How to solve it:
Getting others in the organization to review your OKRs can be beneficial in multiple ways. Of course, per the first problem many teams face, this review can increase alignment in the organization. A second big benefit is that it can provide feedback about the quality of your OKRs. Oftentimes people make OKRs but don’t realize how subjective they are being, or how much room you are leaving things for interpretation. Having a second set of eyes can really prevent this.
Additionally, you could think about having some sort of checklist. Specifically comparing your OKRs once complete to the SMART framework can push your OKRs from good to great, or help you tweak them so that they can be measured easier.
Problem 3: They don’t take the right balance of too aggressive or too conservative
As a company, Google uses OKRs a lot. One of the key beliefs with google OKRs is that when grading your OKRs at the end of the quarter, it is better to undershoot than to overshoot. For example Google (and I) grade our OKRs on a scale of 0.0–1.0. Generally a score of 0.6 or 0.7 at the end of a quarter is GOOD! You don’t want to get a 1.0, that means that you were not aggressive enough in setting your OKRs. And you don’t want to get a 0.0 or a 0.1 because that means that you were too tough.
The problems come in when you are outside of that sweet spot. Constantly getting a 1 or above and knocking your OKRs out of the park every quarter means that you are not setting them high enough. Over time this can reduce the effectiveness of OKRs for the team or organization. If everyone is striving to completely hit their OKR objectives and the company incentivizes that, people will start setting lower and lower objectives.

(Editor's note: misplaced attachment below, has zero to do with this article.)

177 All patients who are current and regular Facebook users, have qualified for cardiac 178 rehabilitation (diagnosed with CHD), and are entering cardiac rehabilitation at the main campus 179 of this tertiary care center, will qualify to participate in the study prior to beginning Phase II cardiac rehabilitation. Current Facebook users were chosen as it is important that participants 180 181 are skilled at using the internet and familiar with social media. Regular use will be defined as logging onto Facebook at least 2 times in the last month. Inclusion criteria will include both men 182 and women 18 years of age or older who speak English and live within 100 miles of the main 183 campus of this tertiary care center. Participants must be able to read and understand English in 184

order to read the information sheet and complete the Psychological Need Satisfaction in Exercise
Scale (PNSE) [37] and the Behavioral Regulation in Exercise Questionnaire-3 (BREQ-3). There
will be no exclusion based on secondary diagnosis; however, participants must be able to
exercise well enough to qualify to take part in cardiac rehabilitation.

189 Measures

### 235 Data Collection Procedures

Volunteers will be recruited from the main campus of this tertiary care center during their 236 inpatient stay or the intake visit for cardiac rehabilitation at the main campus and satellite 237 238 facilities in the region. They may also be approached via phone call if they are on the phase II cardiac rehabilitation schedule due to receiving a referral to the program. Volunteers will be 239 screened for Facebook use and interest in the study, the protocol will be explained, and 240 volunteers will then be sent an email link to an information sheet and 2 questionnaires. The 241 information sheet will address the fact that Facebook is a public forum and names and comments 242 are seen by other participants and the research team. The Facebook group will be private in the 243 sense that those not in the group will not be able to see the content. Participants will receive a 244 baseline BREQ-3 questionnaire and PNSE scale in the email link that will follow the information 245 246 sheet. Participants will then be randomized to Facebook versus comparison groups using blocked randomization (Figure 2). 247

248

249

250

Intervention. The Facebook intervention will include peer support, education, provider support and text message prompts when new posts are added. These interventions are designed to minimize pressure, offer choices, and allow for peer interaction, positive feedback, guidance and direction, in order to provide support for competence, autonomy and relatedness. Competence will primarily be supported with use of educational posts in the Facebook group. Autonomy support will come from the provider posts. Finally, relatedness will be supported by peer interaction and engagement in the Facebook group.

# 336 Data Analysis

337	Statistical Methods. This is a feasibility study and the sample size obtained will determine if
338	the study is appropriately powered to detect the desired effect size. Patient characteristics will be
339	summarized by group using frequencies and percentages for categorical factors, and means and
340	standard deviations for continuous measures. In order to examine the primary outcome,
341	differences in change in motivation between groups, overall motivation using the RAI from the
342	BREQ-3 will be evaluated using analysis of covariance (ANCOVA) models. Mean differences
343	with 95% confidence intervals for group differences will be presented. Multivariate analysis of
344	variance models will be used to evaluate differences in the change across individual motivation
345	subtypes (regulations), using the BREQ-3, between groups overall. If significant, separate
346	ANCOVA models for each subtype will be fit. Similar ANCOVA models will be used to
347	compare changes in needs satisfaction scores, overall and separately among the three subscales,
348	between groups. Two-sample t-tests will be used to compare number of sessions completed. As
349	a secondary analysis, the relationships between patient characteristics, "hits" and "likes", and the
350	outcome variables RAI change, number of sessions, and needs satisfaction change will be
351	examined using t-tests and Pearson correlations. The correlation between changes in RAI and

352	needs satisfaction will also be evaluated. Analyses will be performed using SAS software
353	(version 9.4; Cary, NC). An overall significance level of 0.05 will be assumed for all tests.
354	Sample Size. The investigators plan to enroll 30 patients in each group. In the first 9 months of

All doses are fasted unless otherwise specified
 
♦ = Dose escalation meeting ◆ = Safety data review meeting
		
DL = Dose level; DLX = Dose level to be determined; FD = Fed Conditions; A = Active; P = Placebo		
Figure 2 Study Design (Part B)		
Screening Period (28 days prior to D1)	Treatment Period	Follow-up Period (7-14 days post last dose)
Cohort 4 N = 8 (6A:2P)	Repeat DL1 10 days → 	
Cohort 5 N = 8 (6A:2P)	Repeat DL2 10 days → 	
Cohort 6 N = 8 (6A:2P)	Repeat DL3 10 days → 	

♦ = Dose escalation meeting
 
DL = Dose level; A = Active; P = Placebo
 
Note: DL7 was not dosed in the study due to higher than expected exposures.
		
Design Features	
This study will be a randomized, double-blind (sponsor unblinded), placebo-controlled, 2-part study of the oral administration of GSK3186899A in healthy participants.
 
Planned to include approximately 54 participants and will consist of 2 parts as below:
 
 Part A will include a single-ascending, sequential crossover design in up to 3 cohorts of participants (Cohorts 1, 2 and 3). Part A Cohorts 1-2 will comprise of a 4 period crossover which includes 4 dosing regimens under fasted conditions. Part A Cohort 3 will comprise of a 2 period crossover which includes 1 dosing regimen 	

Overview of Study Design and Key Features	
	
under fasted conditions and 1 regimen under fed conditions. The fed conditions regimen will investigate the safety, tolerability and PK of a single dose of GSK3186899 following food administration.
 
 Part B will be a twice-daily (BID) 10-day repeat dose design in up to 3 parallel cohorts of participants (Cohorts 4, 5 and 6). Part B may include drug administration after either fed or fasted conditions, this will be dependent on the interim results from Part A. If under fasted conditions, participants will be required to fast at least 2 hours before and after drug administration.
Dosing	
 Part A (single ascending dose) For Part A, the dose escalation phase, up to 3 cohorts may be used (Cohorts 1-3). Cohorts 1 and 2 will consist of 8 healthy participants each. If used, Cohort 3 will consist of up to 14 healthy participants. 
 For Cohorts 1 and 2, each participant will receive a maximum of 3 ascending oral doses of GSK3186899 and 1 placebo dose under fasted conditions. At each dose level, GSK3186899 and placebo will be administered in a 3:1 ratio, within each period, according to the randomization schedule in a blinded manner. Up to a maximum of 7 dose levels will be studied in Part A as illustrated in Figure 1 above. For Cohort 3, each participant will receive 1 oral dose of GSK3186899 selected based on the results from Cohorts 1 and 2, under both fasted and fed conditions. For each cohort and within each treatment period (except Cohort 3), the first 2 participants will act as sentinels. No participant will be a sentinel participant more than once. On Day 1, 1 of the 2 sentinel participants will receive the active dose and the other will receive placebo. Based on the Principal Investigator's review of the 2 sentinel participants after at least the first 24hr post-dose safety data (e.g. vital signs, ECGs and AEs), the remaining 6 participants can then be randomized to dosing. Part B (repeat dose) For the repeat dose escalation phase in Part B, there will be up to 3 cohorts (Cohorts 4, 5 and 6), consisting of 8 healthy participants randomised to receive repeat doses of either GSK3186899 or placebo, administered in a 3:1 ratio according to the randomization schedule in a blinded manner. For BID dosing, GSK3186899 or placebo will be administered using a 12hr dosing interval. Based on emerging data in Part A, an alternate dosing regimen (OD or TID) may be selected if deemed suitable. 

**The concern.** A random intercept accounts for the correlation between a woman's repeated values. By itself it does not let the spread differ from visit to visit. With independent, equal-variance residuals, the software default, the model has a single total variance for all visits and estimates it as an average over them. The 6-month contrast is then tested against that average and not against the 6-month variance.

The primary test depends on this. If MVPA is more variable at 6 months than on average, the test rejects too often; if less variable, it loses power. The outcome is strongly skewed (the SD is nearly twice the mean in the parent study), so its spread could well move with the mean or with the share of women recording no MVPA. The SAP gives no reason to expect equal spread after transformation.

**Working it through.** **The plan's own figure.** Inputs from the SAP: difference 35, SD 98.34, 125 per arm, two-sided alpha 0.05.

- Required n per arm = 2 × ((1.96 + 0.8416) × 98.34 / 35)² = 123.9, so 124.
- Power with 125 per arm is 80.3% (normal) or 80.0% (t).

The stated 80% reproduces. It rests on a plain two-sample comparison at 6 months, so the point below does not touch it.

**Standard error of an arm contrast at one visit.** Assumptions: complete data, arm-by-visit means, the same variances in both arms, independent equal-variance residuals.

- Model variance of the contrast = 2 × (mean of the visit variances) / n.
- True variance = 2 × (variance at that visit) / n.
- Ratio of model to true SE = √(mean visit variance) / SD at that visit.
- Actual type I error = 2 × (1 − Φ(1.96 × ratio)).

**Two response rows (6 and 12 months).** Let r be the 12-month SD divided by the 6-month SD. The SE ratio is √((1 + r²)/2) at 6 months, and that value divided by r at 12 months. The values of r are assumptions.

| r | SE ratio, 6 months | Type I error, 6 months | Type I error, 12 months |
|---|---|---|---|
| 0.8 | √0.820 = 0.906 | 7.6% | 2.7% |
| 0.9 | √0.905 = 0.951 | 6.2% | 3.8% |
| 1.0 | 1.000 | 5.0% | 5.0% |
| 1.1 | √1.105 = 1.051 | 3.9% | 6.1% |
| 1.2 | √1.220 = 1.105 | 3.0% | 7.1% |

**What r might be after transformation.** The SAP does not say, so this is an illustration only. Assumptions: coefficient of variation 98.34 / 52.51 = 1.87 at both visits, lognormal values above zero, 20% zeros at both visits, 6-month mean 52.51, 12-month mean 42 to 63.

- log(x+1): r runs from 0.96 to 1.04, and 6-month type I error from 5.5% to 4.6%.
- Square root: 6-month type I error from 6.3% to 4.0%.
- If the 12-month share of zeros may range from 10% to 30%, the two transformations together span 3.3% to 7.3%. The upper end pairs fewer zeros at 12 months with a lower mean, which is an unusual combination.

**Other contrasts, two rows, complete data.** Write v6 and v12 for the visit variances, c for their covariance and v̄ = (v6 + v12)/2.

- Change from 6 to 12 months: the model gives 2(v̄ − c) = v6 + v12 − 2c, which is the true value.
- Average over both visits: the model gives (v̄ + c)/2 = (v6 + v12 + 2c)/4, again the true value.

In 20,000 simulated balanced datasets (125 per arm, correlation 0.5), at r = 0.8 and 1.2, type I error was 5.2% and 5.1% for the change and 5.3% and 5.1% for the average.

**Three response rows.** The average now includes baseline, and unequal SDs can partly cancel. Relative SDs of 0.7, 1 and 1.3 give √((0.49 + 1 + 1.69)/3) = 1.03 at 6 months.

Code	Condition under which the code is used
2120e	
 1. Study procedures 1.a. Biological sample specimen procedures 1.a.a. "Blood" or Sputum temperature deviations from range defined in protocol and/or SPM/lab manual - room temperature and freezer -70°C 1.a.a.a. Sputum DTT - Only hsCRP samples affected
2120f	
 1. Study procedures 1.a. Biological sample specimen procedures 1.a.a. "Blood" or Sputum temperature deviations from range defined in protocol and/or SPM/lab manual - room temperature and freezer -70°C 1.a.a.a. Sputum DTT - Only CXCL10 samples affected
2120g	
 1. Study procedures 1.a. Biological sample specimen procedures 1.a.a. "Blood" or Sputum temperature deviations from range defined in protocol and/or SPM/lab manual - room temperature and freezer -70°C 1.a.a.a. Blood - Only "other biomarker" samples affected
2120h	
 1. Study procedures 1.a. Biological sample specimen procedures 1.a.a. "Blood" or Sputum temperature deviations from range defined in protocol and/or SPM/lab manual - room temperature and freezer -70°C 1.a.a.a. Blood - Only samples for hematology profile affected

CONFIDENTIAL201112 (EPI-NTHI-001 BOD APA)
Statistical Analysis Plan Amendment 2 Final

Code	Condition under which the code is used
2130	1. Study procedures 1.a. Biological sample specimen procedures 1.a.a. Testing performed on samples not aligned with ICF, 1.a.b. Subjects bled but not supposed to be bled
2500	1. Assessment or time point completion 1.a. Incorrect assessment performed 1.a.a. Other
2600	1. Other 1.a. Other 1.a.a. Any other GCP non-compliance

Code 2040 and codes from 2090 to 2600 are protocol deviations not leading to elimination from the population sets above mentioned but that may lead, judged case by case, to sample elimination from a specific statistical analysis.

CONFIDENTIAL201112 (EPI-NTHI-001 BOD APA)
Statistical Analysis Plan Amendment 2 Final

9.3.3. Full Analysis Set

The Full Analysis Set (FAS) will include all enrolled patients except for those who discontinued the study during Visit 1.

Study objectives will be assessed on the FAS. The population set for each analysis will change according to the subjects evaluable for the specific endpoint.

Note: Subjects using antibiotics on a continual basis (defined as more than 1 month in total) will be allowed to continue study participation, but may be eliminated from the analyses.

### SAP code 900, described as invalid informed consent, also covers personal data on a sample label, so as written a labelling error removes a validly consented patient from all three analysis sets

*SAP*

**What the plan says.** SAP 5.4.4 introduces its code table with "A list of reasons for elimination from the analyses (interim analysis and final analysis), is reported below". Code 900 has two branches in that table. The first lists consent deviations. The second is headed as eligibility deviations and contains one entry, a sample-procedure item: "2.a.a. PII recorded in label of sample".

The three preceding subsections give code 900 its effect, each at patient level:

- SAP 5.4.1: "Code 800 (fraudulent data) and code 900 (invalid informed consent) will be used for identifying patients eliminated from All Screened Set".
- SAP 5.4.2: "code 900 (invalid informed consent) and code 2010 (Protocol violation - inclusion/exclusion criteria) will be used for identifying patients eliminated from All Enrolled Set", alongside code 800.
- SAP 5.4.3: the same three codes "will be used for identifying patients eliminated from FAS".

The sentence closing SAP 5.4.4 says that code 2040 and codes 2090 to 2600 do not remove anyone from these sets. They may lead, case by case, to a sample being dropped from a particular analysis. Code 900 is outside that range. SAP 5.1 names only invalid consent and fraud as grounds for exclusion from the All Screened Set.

However you can swing the pendulum too far. Let’s say your team continuously sets incredibly aggressive OKRs, and you continuously score below a 0.3. Imagine how demotivating that would be over time to you or your team! OKRs as a demotivator would be the last possible thing that we are trying to do when building goals.
How to solve it:
I’m a believer that tracking the data can solve this problem and put you or your team in the sweet spot for OKRs. Sure, if you are brand new to OKRs you may not really know where to begin. Take your best shot and try to make your very measurable goals attainable but also aggressive.
Then, track the data! Understand how many of whatever action you want to take, or how much revenue you are driving, or whatever else your metric of choice should be. But track this and really dig into what your baseline generally is. Once you’ve got a baseline in place, you can use that to build more and more actionable OKRs.
OKRs are an incredible tool when used right. If you don’t use them today, start! If you do use them, keep an eye out for these three very common pitfalls, and try to improve on them!
About the author:
Ben Staples has over 7 years of product management and product marketing eCommerce experience. He is currently employed at Nordstrom as a Senior Product Manager responsible for their product pages on Nordstrom.com. Previously, Ben was a Senior Product Manager for Trunk Club responsible for their iOS and Android apps. Ben started his Product career as a Product Manager for Vistaprint where he was responsible for their cart and Checkout experiences. Before leaving Vistaprint, Ben founded the Vistaprint Product Management guild with over 40 members. Learn more at www.Ben-Staples.com